Gang violence has fueled a staggering death toll in Chicago, much as military violence has spread death and chaos over large swaths of the world, reminding Kathy Kelly of the need for an “eternal hostility” toward killing.
By Kathy Kelly
This New Year’s Eve, 750 heavy wooden crosses were distributed to a gathering of Chicagoans commemorating the victims of gun violence killed in 2016.
Rev. Michael Pfleger and the Faith Community of St. Sabina Parish had issued a call to carry crosses constructed by Greg Zanis. The crosses, uniform in size, presented the name and age and, in many cases, a facial photo of the person killed. Some who carried the crosses were relatives of the people killed. As the group assembled, several sobbed upon finding the crosses that bore the names and photos of their loved ones.
Those carrying the heavy crosses along Chicago’s “Magnificent Mile” of high-end shops and restaurants knew that other arms than theirs were aching … aching with longing for loved ones who would never return.
In 2016, more people were killed in Chicago by gun violence than in New York City and Los Angeles combined. The number killed represented a 58 percent increase over the number killed in 2015.
“How could this happen?” – was the question asked on the front page of the Chicago Tribune.
It was a year of social service program shutdowns driven by the Governor’s office in Springfield. The Rev. Dr. Martin Luther King’s description of a triplet of giant evils, each insoluble in isolation from the others, helps us identify an answer to the Tribune’s question. King spoke of the giant triplets of racism, extreme materialism and militarism.
Training for, and the diversion of money to, wars overseas was a crisis inextricable from the race crisis at home, as were policies promoting radical wealth inequality. Representative Danny Davis, of Chicago, whose grandson was killed by gun violence in 2016, insists that “poverty was fueling the city’s bloodshed, and that Chicago needed to make investments ‘to revamp whole communities.’”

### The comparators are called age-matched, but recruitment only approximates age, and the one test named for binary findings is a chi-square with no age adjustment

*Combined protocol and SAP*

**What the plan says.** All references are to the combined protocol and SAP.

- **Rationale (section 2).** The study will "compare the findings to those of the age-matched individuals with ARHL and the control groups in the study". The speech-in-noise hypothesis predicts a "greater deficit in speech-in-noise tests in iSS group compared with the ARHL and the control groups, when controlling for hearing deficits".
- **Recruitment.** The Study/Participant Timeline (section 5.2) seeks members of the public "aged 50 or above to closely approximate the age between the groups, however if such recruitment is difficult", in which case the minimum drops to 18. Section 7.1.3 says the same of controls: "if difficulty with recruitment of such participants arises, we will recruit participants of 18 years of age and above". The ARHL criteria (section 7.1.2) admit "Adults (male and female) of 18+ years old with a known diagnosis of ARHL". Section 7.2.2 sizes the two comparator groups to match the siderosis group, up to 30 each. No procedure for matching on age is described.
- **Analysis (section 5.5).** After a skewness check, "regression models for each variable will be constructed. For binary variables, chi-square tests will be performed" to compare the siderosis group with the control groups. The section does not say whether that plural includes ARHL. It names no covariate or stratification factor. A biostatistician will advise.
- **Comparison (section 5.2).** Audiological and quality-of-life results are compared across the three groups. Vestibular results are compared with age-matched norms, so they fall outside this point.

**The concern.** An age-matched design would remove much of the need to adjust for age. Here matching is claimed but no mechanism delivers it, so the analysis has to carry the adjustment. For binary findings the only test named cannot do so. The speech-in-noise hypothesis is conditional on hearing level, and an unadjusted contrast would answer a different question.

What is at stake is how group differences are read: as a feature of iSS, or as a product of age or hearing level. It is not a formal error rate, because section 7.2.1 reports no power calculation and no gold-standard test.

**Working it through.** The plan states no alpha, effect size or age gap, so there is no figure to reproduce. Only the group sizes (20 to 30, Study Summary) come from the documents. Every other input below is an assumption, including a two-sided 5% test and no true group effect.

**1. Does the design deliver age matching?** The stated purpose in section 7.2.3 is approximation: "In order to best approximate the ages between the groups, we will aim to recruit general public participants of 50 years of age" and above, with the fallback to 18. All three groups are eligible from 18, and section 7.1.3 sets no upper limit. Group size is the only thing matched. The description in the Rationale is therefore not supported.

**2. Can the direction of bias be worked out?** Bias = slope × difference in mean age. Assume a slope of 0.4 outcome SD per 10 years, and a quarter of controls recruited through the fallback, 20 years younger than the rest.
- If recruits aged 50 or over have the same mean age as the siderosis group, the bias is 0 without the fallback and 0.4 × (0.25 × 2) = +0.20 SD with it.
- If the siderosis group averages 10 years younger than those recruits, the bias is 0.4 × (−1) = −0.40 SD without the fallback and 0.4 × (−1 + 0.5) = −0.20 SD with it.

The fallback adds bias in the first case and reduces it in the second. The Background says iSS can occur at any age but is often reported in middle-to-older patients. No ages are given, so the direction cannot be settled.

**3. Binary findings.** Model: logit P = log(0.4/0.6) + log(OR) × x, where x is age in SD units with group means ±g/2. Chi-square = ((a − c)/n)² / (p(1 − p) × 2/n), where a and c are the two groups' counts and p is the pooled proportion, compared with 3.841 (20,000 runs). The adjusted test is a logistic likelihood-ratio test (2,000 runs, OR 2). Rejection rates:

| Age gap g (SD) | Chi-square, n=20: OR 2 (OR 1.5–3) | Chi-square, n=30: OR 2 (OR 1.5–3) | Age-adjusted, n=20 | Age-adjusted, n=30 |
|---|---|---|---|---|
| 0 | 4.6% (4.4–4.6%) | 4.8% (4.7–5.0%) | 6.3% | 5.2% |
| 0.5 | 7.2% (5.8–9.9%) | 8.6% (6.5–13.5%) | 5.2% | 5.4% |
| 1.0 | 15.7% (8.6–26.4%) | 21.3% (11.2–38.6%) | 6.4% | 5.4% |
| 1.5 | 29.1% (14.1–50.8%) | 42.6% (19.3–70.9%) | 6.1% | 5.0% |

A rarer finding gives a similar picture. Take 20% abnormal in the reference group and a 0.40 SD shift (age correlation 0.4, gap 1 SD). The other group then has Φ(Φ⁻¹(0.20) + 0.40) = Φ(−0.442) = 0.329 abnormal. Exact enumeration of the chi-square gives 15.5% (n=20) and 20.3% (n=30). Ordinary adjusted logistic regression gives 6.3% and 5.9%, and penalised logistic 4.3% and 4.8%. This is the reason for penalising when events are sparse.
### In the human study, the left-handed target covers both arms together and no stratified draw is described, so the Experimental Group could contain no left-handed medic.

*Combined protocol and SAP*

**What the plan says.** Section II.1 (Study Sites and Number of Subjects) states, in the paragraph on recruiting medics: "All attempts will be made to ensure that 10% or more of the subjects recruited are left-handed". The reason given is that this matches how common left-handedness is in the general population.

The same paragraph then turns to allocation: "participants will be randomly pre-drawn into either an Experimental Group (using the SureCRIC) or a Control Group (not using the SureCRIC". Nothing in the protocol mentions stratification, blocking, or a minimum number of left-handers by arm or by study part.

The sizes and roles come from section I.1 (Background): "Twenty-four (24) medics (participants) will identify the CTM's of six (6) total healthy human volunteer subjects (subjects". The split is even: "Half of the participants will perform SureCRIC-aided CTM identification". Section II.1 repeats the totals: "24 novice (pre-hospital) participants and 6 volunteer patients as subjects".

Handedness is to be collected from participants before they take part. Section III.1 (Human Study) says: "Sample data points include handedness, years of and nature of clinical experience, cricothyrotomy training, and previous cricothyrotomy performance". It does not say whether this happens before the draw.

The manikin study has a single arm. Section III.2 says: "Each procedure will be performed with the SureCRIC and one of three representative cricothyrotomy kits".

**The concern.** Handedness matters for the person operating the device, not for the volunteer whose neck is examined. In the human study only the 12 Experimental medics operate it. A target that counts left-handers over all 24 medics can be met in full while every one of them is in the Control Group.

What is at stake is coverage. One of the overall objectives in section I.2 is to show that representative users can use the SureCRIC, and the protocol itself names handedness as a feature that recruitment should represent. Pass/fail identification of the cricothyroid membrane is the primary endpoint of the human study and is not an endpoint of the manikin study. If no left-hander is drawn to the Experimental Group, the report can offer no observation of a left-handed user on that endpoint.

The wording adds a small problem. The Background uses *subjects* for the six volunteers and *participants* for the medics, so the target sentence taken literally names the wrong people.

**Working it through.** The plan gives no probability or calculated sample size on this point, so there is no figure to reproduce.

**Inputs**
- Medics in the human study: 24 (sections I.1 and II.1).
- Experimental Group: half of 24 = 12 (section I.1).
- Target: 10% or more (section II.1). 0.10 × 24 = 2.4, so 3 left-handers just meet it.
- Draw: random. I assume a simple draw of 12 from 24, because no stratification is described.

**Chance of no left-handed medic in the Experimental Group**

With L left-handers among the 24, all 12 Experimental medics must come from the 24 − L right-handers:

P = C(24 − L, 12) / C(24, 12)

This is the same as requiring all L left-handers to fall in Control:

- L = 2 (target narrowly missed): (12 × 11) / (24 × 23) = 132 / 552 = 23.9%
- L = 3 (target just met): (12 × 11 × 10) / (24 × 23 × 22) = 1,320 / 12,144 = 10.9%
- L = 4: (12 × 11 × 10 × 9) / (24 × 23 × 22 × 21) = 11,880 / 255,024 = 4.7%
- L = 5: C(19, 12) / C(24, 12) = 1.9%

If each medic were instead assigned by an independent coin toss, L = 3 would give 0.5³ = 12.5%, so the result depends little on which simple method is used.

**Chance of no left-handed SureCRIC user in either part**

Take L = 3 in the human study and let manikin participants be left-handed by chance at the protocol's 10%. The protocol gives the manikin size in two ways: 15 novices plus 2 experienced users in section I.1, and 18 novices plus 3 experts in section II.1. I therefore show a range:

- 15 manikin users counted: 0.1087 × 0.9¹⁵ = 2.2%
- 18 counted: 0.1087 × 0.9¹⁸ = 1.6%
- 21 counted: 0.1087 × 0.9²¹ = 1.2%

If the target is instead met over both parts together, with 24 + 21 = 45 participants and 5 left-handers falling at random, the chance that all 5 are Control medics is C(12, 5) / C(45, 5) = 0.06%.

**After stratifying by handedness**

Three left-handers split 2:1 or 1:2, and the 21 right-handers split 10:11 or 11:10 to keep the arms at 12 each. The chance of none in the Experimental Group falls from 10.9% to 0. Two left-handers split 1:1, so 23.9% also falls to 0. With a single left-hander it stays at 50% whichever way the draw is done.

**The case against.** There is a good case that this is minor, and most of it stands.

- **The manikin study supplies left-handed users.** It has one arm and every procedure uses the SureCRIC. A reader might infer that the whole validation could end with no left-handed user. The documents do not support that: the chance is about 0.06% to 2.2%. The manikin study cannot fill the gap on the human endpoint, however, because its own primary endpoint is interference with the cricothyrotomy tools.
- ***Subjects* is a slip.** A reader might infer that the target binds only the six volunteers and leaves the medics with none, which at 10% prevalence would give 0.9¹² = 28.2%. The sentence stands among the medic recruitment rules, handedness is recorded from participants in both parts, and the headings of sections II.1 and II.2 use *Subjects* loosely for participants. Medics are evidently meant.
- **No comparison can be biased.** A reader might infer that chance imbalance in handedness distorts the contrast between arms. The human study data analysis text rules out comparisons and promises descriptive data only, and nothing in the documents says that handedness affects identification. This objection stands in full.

Poverty and racism clearly interact: Blacks and Latinos comprise 56 percent of the incarcerated population, yet only 30 percent of the U.S. population. A report documenting the rates of incarceration for whites, African-Americans, and Hispanics in the Illinois state prison system notes that over half of this prison population is black. For every 100,000 people in the state, 1,533 black people are imprisoned as compared to 174 white people and 282 Hispanic people.
The consequences of incarceration affect entire communities: former prisoners are restricted in terms of employment, their families are disrupted, housing becomes unstable, they become disenfranchised, and stigmas persist.
We must also consider gun violence in relation to U.S. militarism. Gun violence in Chicago is condemned, as it should be, and yet a message to every one of the 9,000 Chicago Public School children participating in U.S. military junior ROTC programs is that killing is acceptable if you are following orders. Killing of civilians by the U.S. military is considered regrettable but acceptable “collateral damage.” These killings eliminate “high value targets.”
The mere suspicion of harboring a targeted person in a home, restaurant, or mosque becomes an excuse for an airborne drone attack to execute whole families or communities. Ironically, this policy enacts an airborne version of a drive-by shooting.